Not that I’m totally convinced by Yarvin’s statement that our supervillain AI needs a “berserker testing facility”. Plenty of things go directly from AutoCAD into production nowadays. There’s also the idea that not everything has to be designed from scratch. We all just found out the other day that our own secular saint, Dr. Fauci, may be directly responsible for the unethical gain-of-function research that was performed first here, then in China, on coronaviruses. The coronaviruses already existed; they just had to be improved. There are many things in this world that already exist and could be further weaponized by a malicious AI, from photography drones to, ah, RNA messenger injections. Furthermore, the AI in this cause could quite plausibly release all sorts of “bad” things into the world and try them out, as long as they don’t look obviously different from what’s out there now.

Still, let’s take some of that as read for the moment. Where Yarvin and I really part ways is in his assertion that hyper-intelligence is not all that helpful, and that most exploitable patterns are low-hanging fruit. Later on in the above-referenced article, he makes an argument that “criminal super-hacking” is largely a thing of the past and would be well beyond the ability of any superintelligent computer to perform. One of his commenters attempts to support this by noting that “can hackers decode RSA encryption, no they can’t. Its like asking an 180 IQ person to guess your 6 digit password, which is equally impossible, 18000 IQ AI can’t guess a 20 digit password, let alone RSA encryption etc.

Let’s remember that assertion and return to it. Right now I’d like to talk about aliens. Specifically, the “scramblers” in Blindsight. (Spoilers for Blindsight and its sequel, Echopraxia, follow.) The scramblers are not conscious, which is to say that they have no concept of self. But they perceive and react to reality much faster than humans do. Example: In the first confrontation between the species, the scramblers immediately perceived that the human eye works through saccadic masking. They exploit that masking to become essentially invisible in plain sight, only moving when the eye isn’t “looking” at them.

The point Watts is making here is that a superior creature would exploit human biological inadequacies in the same way that human beings exploit the inadequacies of animals. Prehistoric humans had little trouble figuring out, for instance, that alligators are bad at opening their mouths. It would be even easier for a supervillain AI, because unlike the “scramblers” in Blindsight, it would also have access to near-infinite literature on the weaknesses and capabilities of humans. Last but not least, humans are slow in almost everything we do.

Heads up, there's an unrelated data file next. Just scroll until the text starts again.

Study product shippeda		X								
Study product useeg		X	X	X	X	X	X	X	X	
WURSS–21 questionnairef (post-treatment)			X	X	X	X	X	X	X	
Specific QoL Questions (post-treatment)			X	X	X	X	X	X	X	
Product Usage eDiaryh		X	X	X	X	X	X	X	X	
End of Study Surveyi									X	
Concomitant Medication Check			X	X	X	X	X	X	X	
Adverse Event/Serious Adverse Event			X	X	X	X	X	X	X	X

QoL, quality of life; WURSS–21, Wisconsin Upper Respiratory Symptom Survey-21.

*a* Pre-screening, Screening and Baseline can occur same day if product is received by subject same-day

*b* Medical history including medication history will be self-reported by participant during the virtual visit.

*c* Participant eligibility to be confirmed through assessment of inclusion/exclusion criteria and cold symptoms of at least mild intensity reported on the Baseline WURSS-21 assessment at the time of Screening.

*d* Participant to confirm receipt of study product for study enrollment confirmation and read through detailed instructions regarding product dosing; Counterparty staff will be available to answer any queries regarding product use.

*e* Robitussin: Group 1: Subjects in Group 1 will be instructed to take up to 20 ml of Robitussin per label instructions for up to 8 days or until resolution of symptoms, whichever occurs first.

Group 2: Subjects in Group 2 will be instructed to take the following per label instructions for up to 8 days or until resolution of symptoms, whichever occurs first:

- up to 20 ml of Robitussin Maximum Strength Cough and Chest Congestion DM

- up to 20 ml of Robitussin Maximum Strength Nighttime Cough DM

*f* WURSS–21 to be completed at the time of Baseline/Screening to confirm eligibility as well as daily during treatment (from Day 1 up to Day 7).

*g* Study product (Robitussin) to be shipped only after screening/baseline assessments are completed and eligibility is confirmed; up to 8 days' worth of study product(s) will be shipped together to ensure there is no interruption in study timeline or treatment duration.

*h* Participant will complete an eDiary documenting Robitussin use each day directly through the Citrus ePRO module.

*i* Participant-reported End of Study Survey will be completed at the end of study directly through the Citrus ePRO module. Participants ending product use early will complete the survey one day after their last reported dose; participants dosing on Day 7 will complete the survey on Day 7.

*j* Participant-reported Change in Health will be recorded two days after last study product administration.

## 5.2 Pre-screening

In the sequel to Blindsight, titled Echopraxia, Watts introduces us to another capability of the “scramblers”; once they had a human to examine at leisure, they learned how to induce mental illness and false memories in human beings via the fairly low-bandwidth method of voice messages that were ostensibly sent by a man to his father but were in fact generated by the aliens to influence the behavior of said father. Does this sound implausible to you? It shouldn’t. We are remarkably short on understanding how the brain actually processes messages. It’s more than possible that a higher intelligence would be able to misuse certain receptive structures in the brain the same way a bottle of “5 Hour Energy” tricks your body via a concentration of folic acid and caffeine that simply does not exist in nature, or OxyContin misuses certain other receptors in the brain.

So let’s go back to this superintelligent AI. It has access to all the medical literature on people, and it can look for patterns on a large scale that aren’t noticed by human researchers. It has considerable ability to just call people on the phone, talk to them, and observe the results to some degree. It might be able to listen via Alexa, and we’ll come to that in a moment. It seems painfully obvious that it would eventually figure out how to literally reprogram human behavior, and by “eventually” I mean “within hours, or minutes, of starting to think about it”. And that’s where you get the agency that Yarvin’s putative evil AI doesn’t have. Let’s say, to make up an example, that human beings are particularly susceptible to instructions delivered at a certain pitch, or accompanied by a carrier-wave sound that disturbs our ability to function. (There’s some research already to suggest that both of these things are true.) If the AI wants someone dead, all it has to do is make a bunch of calls to people around the target and try a variety of manipulative techniques.

Oh, and presumably it will also be able to deepfake in real time or close to it, so when you get the FaceTime call from your mother telling you that she has been kidnapped and will be mutilated unless you perform a certain sequence of tasks, it will be quite convincing.

What other superpowers would a strong AI have? Well, it would be able to see patterns that are simply beyond our understanding. Yarvin doesn’t think there are many of those. I’m not so sure. Take a look at this hilarious site that provides what are probably spurious correlations, two examples of which are below: